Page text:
Illustration of health app icons.

A cursory look through the app store on your smartphone shows that there are thousands of health apps available that are claimed to help people do everything from tracking their blood glucose levels to preventing pregnancy.

Some health apps can be valuable tools for patients and doctors, but it’s hard to figure out which ones are effective and safe—and which might put your health or privacy at risk.

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Regulators have sanctioned the companies behind some apps for making claims that were not supported by sufficient evidence: In 2015, for example, the Federal Trade Commission fined the makers of two apps that were claimed to be able to diagnose skin cancer. Other apps, meanwhile, have been cleared by the Food and Drug Administration, such as Apple’s EKG app for its smartwatches. However, while federal agencies can step in if an app is making false claims, they don’t actively police all the products available.

The sheer volume of choices can make it difficult to differentiate one app from another, creating a real Wild West situation for consumers, says Michael Millenson, an adjunct associate professor of medicine at Northwestern University’s Feinberg School of Medicine in Chicago. If you’re considering using a health app, here are some things to keep in mind when you’re making a selection.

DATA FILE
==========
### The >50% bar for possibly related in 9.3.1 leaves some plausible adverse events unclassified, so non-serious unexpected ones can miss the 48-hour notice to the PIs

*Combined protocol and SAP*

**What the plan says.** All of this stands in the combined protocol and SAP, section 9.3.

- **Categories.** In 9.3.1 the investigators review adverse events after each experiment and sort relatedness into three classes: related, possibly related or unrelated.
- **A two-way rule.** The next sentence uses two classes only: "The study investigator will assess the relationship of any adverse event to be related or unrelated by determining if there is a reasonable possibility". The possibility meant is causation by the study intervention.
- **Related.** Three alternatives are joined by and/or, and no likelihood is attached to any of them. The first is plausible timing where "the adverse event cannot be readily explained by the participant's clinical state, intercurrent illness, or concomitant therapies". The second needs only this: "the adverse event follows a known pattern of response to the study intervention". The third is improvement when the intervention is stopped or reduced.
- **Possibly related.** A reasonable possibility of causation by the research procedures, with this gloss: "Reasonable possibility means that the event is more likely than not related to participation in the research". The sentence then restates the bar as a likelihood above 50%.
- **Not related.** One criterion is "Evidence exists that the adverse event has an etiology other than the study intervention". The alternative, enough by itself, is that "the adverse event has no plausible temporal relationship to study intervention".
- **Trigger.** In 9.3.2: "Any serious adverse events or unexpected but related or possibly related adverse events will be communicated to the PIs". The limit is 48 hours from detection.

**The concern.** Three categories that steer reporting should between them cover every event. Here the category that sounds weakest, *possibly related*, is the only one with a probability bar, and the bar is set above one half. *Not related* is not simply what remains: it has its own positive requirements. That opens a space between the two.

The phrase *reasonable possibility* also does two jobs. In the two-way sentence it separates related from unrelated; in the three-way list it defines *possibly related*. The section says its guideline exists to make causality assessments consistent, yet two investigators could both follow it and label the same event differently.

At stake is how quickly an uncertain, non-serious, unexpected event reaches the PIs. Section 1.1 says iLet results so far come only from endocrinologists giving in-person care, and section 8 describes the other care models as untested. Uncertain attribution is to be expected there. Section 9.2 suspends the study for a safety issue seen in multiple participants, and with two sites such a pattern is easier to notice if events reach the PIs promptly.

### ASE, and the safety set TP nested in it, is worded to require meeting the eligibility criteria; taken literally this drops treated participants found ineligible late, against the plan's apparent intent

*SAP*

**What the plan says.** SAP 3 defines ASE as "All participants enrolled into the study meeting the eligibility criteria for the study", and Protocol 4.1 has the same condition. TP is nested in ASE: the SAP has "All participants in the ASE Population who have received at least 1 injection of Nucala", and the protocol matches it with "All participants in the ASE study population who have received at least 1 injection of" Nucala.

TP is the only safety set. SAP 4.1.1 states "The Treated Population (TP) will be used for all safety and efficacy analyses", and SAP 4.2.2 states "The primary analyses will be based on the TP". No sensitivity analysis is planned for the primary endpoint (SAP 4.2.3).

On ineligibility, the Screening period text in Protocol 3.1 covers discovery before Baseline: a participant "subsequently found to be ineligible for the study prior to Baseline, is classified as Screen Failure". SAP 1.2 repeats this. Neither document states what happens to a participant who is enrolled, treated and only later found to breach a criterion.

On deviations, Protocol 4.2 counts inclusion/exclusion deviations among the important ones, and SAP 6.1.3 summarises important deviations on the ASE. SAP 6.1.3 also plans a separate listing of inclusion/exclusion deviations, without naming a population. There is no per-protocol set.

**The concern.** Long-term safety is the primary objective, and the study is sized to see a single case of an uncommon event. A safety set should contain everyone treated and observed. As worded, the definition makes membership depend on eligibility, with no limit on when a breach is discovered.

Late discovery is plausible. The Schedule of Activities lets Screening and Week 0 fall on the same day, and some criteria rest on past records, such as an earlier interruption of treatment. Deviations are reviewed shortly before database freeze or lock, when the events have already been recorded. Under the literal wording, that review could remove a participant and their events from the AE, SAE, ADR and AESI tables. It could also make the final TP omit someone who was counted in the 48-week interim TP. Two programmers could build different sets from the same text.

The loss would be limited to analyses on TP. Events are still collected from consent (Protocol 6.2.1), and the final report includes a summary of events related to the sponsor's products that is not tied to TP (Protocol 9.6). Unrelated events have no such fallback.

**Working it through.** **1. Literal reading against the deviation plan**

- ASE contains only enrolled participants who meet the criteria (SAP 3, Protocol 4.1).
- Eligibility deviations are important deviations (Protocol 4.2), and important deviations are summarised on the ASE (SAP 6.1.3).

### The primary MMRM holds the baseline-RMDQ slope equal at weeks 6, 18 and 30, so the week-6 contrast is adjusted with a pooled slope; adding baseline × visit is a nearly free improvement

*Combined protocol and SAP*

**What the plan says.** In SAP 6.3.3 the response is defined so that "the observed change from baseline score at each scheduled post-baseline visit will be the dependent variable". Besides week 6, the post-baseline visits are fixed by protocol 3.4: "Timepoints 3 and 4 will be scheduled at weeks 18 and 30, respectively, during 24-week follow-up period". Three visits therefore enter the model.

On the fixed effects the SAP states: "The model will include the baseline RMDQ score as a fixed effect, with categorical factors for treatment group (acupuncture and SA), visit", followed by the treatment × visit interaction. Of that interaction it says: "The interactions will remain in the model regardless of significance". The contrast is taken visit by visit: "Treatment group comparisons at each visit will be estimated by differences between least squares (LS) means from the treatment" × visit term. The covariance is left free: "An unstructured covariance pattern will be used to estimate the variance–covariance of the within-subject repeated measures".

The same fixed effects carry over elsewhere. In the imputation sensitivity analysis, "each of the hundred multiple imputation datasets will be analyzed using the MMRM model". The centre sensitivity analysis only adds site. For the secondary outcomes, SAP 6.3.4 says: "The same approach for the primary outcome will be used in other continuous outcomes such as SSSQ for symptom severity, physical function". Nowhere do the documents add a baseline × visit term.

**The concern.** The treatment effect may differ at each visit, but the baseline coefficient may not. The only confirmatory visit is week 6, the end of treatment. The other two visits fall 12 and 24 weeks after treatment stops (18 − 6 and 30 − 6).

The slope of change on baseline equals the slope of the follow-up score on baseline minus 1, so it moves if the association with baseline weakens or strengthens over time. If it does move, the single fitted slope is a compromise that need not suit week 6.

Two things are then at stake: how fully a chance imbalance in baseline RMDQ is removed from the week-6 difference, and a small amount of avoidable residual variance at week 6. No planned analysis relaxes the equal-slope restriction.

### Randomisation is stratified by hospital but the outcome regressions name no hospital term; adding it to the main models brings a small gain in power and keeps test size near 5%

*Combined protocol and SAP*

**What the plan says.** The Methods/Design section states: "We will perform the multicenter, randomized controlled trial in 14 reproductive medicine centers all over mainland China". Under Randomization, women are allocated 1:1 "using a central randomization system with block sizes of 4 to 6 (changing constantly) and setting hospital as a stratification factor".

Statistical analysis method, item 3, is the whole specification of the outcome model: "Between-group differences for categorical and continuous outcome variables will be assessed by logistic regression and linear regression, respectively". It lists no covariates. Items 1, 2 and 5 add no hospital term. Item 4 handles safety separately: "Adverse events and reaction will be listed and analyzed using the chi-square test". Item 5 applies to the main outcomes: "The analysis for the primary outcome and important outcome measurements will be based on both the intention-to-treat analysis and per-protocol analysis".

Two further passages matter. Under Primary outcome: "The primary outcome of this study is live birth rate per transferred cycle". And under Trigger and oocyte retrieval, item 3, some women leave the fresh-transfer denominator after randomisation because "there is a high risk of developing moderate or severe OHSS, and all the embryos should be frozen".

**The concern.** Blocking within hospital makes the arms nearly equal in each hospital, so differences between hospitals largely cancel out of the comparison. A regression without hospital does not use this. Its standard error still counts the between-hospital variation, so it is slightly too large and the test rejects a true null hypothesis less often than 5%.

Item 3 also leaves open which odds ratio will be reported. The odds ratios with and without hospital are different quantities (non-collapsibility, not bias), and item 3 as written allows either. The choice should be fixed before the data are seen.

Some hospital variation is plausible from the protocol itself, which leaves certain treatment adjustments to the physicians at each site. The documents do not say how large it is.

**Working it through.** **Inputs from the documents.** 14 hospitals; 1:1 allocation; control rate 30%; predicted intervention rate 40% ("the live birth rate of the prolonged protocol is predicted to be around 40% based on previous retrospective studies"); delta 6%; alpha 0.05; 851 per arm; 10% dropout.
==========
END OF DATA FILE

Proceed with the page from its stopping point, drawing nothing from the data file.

Is the App Making Important Medical Decisions or Diagnoses?

Consider what you’re planning to use the app for, and how important that is to your health.

“If you’re using a step tracker, and it’s off somewhat, it’s not really that important if you took 8,000 or 10,000 steps,” Millenson says. (For sticklers, however, CR tests the step-count and heart rate accuracy of all the smartwatches and fitness trackers in our ratings.) The trouble is when you are relying on an app for something more serious, Millenson says, such as trying to determine whether a mole might be cancerous.

If an app is dispensing a diagnosis or specific medical advice, you should be sure to discuss it with a doctor. “It’s not wise to take the advice of an app over a doctor,” says Dena Mendelsohn, senior policy counsel at Consumer Reports.